Furthermore, the International Agency for Research on Cancer made a landmark declaration that glyphosate is a “probable human carcinogen” in 2015, based in part on feeding studies where animals developed tumors, mostly at higher exposure levels than we see in food residues. Even at normal levels found in food, however, scientists have found evidence that glyphosate residues can disrupt the gut bacteria of rats, raising concern over its potential to alter the human microbiome. While still a relatively new area of study, the gut microbiome has a major influence on overall health, with imbalances associated with digestive, autoimmune and neurological disorders.
While much of the independent research into glyphosate residues is in early stages, some scientists feel there’s enough evidence of negative health impacts to raise the alarm about chronic exposure — like consuming high amounts of residue through food for many years — and say that reducing glyphosate residues in the food supply is important to public health.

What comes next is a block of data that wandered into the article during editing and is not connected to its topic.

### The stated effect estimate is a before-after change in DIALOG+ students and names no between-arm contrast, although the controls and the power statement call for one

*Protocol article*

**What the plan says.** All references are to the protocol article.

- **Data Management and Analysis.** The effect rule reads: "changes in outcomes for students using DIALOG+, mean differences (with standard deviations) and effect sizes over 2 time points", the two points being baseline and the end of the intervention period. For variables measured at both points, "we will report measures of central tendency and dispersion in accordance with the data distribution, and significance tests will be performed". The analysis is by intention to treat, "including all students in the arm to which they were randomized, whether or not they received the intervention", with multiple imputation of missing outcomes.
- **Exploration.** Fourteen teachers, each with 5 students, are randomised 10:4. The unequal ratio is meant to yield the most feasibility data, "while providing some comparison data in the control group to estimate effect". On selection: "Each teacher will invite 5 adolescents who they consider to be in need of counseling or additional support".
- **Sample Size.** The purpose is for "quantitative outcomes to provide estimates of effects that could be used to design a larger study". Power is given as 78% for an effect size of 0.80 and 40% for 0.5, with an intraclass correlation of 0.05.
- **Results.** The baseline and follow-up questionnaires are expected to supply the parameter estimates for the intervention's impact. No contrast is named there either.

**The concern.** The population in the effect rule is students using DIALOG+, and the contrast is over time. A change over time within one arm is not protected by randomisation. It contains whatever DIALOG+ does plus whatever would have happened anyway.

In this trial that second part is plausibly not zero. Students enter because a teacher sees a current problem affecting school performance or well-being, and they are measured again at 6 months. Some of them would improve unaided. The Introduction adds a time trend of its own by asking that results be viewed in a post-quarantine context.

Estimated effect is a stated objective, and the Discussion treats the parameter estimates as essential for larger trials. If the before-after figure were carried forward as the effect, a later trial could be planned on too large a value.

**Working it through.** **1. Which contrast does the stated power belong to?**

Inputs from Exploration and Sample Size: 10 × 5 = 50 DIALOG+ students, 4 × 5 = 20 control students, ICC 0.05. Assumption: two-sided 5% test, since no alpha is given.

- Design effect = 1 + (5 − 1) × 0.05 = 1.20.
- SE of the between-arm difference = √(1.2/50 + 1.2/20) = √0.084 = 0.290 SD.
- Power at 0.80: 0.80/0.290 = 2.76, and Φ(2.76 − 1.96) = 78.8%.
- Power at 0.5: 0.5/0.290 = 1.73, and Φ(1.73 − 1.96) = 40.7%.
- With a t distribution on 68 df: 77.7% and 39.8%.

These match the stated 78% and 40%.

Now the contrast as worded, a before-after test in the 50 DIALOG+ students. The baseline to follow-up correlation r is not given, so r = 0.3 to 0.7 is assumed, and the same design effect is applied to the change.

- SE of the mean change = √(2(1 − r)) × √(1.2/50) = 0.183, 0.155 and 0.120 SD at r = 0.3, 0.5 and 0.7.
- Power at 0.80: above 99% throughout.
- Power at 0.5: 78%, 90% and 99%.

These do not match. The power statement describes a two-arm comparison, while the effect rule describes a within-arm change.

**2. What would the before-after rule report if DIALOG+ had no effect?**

Why are Glyphosate Residues So High in Chickpeas?
Glyphosate is best known as the weedkiller Roundup, which is often paired with crops that are genetically modified to resist it. This pairing allows farmers to control weeds easily by spraying entire fields of resistant crops with the herbicide. The widespread use of glyphosate-resistant crops led to a more than 20-fold increase in the amount of glyphosate use annually from 1992 to 2016 and continues to climb today. But while these glyphosate-resistant crops — mostly corn and soy — are mostly responsible for this increase, many crops like chickpeas and other beans haven’t been modified this way. Given that glyphosate can easily kill a growing chickpea crop, it isn’t used as a one-size-fits-all weed control. So why is it turning up on chickpeas?
The fact that glyphosate can kill these other crops is also a part of its usefulness. Towards the end of the growing season, many crops — like beans, oats and wheat — need to be dry in order to be harvested. While plants dry out on their own, they do so at different times in the field. Harvesting while plants and seeds are still wet can clog equipment and lead to storage issues, and the unpredictable nature of fall weather means that waiting for the entire crop to dry can be risky. To combat this, some farmers use glyphosate as a desiccant, or drying agent, to kill mature crops and ensure they dry quickly.